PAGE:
We get a lot of hate mail at Law Enforcement Today.  Vile letters, evil comments, threats – you name it.


Last week, after I shared an article about how I found God in Vegas, I received a particularly scathing email. I’ve copied and pasted it in all of its misspelled glory.


Hey Bootlicker


I aint just writing this because Im an athiest.  I am writing this because I read you’re article that you talked about God on a social media page about cops.


Cops are the scumb of the earth.  They don’t belong in church.  Even though I no God don’t exist, I still feel bad for those people. 


They are probably praying that cops stop shooting unarmed black men and children and dogs and so they shouldn’t have to see a pig when trying to get help from their fairy tail.


Screw off.


Shocker.  Another anonymous letter.  That was on Saturday.


We ignore most of these keyboard warriors.  But on Sunday morning, I was in church with my family praying on how – and even if – I should respond to it.  And who comes in?  Our local police chief.


At the end of mass, Chief Bishop was introduced by our pastor, who invited him up to the pulpit to share a few words.

This is a bit of what the chief shared:


“The reason I am here today started with an interview question that came from the Board of Selectmen in front of the town during my interview process.  It was the only question that nearly stumped me.  They asked what I could do as the chief to be more involved in my community.


For a moment, I was speechless. I had been in the town for years. I was a D.A.R.E. officer, the Park and Recreation chair, a soccer coach and I had served on countless town committees over the years.  I was the Team Justice President (a non-profit that helps kids), hosted countless fundraisers for families over the years and was deeply committed to the community.  I started to sweat.


That’s when it came to me.


Over my career, I observed no real connection with our religious communities.  And so my answer to the board was that I would meet with all of the church congregations and introduce myself so they could put a name with the face.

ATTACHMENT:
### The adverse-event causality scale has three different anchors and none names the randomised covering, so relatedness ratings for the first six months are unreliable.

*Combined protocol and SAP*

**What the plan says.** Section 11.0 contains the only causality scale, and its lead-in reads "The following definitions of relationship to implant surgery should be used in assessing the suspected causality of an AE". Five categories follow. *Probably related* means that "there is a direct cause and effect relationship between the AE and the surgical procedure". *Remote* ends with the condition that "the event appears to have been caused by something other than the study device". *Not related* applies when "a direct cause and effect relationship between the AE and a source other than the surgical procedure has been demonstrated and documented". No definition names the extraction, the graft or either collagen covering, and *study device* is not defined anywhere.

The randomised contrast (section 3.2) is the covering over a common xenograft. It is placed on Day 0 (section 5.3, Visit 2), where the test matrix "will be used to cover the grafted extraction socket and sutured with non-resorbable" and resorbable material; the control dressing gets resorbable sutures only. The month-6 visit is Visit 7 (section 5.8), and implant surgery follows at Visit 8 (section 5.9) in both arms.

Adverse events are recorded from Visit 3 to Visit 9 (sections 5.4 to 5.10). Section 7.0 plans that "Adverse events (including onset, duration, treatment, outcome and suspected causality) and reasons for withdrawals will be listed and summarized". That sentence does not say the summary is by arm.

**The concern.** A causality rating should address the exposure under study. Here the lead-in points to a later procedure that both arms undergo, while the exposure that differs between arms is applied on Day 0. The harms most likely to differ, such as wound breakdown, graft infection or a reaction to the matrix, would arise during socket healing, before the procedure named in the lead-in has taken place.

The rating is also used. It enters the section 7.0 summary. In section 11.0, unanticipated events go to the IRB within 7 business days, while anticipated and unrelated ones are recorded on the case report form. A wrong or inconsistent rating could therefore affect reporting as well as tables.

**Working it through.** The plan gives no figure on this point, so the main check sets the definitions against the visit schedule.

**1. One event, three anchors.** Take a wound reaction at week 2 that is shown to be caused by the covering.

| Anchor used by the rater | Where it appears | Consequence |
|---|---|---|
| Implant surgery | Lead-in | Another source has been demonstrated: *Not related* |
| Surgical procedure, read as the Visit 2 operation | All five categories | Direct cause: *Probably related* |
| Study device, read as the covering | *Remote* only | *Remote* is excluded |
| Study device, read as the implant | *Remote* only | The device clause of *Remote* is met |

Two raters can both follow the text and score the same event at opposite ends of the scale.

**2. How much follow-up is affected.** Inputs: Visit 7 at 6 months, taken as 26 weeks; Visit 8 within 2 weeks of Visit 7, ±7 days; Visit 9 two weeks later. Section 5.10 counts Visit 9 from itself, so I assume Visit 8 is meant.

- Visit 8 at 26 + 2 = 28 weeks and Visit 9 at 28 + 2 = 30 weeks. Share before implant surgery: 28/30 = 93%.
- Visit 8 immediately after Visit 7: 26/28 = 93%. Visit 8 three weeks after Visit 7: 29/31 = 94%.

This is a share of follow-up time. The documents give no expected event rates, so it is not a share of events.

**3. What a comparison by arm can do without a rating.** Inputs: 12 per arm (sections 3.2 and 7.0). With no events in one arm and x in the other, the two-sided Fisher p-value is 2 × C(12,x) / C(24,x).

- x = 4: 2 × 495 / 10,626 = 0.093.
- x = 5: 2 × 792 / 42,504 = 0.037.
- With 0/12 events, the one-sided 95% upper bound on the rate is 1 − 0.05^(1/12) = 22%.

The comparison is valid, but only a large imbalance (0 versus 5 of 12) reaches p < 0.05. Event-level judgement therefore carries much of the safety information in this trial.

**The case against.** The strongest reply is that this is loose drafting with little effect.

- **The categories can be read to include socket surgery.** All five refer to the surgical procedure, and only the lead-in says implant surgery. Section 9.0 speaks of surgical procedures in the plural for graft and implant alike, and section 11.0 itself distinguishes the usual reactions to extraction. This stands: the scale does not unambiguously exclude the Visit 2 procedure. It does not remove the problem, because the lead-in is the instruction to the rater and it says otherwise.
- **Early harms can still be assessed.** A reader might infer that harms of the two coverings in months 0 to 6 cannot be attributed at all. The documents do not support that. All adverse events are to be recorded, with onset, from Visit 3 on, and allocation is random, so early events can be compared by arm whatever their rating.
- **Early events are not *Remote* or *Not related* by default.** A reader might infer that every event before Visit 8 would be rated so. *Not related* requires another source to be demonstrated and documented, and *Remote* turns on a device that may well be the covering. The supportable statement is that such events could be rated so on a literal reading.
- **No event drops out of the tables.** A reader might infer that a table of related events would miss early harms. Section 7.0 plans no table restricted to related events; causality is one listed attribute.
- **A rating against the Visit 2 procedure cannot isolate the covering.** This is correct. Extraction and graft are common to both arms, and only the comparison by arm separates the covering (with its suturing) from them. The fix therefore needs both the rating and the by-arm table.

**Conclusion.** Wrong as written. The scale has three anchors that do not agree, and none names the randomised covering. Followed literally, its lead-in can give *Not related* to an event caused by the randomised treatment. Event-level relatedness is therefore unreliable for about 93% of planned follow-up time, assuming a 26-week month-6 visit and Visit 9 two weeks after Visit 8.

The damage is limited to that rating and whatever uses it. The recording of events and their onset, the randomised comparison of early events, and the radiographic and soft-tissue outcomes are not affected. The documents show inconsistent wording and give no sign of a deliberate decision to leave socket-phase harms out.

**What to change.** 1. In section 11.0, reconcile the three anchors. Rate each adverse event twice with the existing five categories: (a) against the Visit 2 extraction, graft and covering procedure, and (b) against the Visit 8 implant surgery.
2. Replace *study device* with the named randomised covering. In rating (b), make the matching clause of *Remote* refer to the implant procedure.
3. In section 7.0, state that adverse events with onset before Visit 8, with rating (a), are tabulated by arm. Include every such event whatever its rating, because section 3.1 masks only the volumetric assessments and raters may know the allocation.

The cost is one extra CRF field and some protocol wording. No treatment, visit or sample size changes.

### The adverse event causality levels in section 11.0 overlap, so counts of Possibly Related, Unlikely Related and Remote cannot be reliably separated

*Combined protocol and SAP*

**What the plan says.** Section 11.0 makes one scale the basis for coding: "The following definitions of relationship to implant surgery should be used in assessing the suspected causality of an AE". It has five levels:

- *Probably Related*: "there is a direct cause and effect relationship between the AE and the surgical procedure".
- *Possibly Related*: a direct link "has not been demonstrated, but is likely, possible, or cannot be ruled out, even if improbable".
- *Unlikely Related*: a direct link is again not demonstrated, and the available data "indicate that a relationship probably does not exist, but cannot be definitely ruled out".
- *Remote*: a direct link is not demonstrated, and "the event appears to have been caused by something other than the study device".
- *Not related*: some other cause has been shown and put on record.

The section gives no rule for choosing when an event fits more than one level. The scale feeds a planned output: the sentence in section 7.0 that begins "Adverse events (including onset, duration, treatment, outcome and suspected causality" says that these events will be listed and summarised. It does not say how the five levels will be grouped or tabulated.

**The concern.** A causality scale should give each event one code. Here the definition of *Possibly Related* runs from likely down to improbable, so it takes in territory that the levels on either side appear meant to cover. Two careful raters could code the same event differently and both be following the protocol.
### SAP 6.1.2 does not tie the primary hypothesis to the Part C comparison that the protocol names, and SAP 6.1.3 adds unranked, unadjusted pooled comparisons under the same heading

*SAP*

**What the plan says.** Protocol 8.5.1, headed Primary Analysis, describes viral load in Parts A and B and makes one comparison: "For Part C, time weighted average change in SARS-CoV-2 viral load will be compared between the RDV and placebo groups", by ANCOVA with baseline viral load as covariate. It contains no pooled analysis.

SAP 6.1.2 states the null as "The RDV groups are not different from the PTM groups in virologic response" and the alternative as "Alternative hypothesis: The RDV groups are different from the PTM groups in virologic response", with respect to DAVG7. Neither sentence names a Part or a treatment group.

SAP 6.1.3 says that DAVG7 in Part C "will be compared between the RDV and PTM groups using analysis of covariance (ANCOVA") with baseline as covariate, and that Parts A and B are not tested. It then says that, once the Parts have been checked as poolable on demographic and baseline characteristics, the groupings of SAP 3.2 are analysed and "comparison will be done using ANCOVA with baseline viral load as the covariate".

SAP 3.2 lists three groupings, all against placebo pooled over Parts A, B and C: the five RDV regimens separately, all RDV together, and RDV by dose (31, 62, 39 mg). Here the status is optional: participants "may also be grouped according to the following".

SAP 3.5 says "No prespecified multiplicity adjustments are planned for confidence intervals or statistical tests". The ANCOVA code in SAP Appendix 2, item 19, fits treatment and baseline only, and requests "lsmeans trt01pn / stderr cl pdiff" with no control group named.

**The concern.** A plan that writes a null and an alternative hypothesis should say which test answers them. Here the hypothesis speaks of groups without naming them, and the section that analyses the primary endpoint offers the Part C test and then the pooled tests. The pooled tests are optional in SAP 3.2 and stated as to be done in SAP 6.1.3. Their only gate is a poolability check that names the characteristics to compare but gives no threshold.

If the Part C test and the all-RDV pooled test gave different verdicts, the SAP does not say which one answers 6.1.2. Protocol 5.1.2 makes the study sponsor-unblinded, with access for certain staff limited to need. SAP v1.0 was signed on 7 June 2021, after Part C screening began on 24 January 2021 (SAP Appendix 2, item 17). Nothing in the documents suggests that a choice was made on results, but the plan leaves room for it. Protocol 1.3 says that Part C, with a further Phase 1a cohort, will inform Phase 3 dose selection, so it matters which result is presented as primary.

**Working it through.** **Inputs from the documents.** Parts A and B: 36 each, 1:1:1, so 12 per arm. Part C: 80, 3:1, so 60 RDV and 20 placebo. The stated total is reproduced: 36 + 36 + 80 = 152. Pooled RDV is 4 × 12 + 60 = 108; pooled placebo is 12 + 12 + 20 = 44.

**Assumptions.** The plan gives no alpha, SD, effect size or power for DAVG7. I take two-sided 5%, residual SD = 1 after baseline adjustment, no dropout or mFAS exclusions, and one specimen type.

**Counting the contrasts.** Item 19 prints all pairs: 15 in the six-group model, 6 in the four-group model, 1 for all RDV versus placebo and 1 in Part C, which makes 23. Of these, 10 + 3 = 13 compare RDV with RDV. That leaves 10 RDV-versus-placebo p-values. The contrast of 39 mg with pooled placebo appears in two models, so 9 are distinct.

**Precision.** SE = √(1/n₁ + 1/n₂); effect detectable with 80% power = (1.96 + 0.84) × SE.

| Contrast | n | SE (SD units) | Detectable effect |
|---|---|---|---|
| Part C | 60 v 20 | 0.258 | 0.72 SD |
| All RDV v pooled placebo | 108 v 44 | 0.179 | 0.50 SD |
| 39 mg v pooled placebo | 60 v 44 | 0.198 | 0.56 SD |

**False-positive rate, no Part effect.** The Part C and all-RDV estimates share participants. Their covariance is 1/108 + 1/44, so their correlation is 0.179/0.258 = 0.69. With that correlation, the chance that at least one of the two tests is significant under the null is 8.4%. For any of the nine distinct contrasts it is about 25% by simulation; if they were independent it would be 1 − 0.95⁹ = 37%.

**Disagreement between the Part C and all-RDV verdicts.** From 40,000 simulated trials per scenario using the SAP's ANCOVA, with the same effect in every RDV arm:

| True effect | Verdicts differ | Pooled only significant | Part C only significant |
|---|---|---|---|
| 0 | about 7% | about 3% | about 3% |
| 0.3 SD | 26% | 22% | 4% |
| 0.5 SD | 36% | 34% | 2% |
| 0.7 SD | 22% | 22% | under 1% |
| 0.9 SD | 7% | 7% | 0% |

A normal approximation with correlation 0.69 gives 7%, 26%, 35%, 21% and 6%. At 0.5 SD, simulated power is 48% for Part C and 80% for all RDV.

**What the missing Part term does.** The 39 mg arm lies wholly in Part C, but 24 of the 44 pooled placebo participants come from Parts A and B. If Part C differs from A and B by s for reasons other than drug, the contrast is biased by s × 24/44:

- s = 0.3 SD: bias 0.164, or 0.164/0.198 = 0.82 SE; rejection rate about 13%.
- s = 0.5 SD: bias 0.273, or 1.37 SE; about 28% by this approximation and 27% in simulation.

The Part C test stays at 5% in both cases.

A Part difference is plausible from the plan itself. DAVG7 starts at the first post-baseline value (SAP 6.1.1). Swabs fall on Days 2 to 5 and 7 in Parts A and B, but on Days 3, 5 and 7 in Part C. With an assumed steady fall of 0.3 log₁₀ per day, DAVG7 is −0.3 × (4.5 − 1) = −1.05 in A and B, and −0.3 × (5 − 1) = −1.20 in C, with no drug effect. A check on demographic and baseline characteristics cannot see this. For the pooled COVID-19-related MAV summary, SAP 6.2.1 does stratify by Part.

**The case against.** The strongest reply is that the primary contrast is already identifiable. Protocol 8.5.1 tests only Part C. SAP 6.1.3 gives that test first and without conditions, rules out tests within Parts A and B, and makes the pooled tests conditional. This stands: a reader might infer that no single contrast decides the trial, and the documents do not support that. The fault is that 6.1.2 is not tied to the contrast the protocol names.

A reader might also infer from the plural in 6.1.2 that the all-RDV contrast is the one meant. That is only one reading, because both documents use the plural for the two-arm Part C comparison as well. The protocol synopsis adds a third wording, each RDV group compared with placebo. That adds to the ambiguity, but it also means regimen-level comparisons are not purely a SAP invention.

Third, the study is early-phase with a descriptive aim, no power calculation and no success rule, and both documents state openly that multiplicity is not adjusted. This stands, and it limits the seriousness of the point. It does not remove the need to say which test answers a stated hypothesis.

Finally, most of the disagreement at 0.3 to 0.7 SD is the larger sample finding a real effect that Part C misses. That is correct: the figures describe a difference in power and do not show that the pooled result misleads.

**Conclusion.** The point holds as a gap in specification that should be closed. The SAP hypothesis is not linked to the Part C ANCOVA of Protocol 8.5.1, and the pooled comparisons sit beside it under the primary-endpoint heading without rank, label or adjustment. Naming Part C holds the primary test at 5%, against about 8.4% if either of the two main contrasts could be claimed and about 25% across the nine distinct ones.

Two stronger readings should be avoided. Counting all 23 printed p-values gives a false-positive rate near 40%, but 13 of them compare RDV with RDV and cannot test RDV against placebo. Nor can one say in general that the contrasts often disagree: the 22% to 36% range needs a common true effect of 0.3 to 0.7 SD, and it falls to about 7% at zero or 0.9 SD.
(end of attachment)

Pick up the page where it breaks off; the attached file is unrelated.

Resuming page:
In today’s news, we see shootings and violence every single day.  Police do their best to reach out to everyone impacted.  But because of the nature of our work, it always appears we’re doing it AFTER a horrible situation.  I want to build that relationship within our religious community first.


In the event that God-forbid something terrible were to happen in our community, I will be by your side.  We will pray together.  We will be strong for each other.  And we will be there to support each other as family.  I don’t just want to be reactive – I want you to know just how much each and every one of you mean to MY family.


And finally, I ask for your prayers first for the officers of your police department, that they all will always return home safely to their loved ones at the end of the shift.


I also ask you for your prayers for myself that God will guide me and give me the wisdom and direction that I will need to lead this police department over the upcoming years.


I again thank you, and my wife Carol and I look forward to meeting you all after the service.  I heard there were donuts.  Yes, that’s a cop joke.


Thank you, and God bless all of you.”


There’s not much more I need to say to the keyboard warrior who believes that cops don’t belong in church. I believe Chief Bishop said it all for me.


This is what the Thin Blue Family looks like.  And this is what happens when you allow God into your lives, your community and your police department.


So to that keyboard warrior… three simple words: God bless you.